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  • Fungi Might Have Helped Drag the Planet

     FateXD updated 2 months ago 2 Members · 2 Posts
  • Japo_Japo

    Member
    September 25, 2021 at 2:17 pm

    There are branching and fusing curved filaments—including A- and H-shaped structures—and little branch buds that sometimes appear to be seeking each other out; hollow spheres solo or in chains (spores?) both integrated into filaments and at their termini; and two different gauges of fiber, implying at least two species. The fibers also lack internal walls called septa that often divide such tubes into cells.

    Several kinds of fungi today possess this exact suite of characters, while no other group of organisms does, the authors say. Furthermore, the curved and bent filaments seem to rule out any abiotic look-alikes. Studies of physical fungal fossil imposters shows that they are uniformly wide, while real fungi tend to be narrower and may come in multiple sizes.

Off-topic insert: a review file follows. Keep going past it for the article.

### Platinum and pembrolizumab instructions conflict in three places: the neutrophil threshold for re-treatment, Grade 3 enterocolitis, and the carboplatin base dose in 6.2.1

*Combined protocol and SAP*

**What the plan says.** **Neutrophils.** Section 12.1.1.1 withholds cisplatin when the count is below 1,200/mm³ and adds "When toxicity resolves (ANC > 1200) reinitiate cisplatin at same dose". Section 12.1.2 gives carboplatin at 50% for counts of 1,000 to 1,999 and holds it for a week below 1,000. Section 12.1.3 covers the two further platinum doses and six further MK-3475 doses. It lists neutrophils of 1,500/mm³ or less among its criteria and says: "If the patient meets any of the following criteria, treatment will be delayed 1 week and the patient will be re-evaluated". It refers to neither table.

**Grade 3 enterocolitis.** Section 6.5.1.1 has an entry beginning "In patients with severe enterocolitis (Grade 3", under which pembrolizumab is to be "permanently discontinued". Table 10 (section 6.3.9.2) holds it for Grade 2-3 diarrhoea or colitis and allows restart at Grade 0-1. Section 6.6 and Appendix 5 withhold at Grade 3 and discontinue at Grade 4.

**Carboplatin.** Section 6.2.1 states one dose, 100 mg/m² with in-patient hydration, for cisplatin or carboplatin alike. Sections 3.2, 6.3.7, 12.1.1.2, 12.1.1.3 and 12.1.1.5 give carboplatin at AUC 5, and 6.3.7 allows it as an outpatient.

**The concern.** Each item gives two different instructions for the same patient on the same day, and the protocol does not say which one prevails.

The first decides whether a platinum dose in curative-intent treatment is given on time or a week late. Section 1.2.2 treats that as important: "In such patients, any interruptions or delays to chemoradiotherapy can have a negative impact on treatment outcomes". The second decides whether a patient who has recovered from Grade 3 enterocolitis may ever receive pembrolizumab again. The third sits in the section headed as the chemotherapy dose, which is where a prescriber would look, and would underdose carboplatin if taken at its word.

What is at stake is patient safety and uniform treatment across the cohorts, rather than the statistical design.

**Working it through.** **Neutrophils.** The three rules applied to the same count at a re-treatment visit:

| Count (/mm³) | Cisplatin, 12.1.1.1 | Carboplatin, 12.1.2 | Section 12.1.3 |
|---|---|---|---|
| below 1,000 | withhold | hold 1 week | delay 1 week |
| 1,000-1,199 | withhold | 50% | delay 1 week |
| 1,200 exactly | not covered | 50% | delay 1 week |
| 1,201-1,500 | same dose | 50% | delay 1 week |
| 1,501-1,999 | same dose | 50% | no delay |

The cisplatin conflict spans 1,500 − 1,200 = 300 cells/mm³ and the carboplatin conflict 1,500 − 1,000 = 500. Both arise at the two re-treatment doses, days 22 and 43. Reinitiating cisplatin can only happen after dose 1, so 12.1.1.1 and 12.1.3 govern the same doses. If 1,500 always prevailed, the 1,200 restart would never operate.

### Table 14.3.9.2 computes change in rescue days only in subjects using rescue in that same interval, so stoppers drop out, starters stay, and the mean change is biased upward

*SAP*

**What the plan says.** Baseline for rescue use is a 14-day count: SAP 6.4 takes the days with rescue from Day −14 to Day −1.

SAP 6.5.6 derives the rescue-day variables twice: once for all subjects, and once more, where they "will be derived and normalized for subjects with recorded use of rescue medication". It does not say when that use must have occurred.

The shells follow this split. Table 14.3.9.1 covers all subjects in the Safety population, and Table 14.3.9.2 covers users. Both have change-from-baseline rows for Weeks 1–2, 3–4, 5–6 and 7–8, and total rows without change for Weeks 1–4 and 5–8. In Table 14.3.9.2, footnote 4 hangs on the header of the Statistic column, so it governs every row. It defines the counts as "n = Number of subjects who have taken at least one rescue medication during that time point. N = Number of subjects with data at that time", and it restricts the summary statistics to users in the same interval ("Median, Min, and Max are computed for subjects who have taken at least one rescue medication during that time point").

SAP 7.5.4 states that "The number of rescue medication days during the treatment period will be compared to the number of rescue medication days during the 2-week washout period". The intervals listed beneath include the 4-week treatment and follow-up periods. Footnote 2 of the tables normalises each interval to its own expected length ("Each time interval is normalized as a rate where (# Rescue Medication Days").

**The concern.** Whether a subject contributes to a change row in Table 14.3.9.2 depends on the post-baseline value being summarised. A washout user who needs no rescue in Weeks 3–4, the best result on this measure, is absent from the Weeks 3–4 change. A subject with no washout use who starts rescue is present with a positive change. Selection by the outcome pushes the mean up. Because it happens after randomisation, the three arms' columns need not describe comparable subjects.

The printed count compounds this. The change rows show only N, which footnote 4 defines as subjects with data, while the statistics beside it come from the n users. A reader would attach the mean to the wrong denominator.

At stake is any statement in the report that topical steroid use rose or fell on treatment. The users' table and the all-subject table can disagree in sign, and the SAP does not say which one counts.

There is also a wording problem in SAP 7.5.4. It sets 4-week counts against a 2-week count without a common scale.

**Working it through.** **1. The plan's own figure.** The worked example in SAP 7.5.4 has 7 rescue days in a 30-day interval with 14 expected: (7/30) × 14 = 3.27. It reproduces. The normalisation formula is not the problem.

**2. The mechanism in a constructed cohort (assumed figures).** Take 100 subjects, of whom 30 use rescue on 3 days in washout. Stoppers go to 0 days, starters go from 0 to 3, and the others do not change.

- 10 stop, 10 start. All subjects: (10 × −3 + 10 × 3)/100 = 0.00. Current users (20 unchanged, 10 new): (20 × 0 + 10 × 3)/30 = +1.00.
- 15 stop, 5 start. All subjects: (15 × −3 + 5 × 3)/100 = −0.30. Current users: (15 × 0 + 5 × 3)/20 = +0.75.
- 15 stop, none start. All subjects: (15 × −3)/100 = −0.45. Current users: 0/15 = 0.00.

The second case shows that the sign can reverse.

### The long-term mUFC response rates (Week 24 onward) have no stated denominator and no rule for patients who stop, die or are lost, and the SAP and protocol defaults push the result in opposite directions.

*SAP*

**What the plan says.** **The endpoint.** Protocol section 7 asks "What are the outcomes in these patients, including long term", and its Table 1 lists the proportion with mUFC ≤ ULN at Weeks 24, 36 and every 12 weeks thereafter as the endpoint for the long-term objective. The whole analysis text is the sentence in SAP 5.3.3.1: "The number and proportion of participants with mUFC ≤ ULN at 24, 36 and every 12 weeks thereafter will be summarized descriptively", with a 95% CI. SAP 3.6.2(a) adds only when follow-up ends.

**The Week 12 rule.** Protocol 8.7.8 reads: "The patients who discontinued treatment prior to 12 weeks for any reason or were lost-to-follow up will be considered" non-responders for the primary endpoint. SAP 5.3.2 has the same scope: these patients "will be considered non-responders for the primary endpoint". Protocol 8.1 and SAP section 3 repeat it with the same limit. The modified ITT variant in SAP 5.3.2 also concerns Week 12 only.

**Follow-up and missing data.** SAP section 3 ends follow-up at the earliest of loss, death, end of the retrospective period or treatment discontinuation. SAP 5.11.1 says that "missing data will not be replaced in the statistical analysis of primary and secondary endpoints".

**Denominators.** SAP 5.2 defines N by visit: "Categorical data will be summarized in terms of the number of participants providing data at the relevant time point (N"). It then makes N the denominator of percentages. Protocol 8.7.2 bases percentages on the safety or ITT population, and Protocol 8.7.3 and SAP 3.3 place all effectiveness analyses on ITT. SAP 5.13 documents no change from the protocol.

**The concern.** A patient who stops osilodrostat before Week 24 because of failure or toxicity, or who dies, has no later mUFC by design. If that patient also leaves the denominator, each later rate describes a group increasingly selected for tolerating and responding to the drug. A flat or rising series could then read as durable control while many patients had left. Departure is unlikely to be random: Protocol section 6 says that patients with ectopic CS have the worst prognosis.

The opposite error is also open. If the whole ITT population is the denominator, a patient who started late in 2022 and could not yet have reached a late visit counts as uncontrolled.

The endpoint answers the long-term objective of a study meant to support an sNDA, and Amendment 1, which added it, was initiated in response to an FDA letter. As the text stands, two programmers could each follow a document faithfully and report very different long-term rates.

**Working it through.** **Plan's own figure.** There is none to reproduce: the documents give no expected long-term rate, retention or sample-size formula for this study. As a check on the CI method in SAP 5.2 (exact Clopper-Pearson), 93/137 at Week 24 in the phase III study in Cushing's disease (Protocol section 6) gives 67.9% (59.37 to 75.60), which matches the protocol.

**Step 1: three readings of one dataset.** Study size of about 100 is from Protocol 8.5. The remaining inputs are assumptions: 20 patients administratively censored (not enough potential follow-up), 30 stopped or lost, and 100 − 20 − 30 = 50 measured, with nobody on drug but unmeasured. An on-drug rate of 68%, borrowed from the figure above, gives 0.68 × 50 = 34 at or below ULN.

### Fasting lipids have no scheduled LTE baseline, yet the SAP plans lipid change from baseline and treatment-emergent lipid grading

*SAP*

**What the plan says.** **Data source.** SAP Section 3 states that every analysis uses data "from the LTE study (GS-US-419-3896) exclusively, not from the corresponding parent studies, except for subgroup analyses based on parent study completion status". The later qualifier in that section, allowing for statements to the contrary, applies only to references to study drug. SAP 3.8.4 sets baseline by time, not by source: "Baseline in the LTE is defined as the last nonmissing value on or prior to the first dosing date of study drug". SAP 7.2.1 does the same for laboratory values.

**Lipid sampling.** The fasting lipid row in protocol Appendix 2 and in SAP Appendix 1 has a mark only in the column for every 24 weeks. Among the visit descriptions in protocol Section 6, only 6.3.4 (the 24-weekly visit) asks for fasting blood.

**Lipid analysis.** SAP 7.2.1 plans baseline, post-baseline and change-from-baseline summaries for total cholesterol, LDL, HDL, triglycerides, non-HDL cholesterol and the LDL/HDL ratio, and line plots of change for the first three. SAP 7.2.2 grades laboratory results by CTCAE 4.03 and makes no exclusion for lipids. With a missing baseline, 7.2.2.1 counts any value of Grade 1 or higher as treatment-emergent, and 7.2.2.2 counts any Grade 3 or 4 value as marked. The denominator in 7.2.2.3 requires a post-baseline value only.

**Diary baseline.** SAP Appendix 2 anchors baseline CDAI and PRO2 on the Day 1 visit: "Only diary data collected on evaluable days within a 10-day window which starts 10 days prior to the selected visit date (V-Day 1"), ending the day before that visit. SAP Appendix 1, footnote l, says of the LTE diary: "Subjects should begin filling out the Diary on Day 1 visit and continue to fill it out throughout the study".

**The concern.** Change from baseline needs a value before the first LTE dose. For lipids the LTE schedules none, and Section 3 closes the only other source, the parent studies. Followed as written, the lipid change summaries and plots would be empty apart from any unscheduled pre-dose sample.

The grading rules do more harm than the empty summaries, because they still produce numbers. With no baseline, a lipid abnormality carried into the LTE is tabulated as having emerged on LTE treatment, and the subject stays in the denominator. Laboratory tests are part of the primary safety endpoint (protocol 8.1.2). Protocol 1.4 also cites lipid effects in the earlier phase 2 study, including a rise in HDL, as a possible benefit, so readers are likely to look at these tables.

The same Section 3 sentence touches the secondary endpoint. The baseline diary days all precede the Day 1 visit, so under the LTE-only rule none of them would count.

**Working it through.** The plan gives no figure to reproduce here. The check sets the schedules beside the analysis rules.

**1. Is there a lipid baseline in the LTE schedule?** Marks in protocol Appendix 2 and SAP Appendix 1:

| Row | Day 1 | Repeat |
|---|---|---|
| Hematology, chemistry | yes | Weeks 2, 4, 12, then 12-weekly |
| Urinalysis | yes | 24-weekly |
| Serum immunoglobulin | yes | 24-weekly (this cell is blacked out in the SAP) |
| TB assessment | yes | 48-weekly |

Outside evidence suggests a fungal interpretation is plausible. Molecular clocks, which use calculated rates of DNA mutation to estimate when various groups of organisms evolved, suggest fungi could be 0.9–1.5 billion years old.

    The authors hypothesize that soon after the cavities formed, structures like stalagmites, stalactites, and grapelike botryoids coated their walls, colonized and catalyzed by fungi and other microorganisms; large spheres in the fossils penetrated by the filaments could be some kind of symbionts—or food. Notably, modern cave formations bear similar microbes, including fungi that resemble the fossils.

  • FateXD

    Member
    September 25, 2021 at 4:42 pm

    It is like Earth and its components are recording everything.

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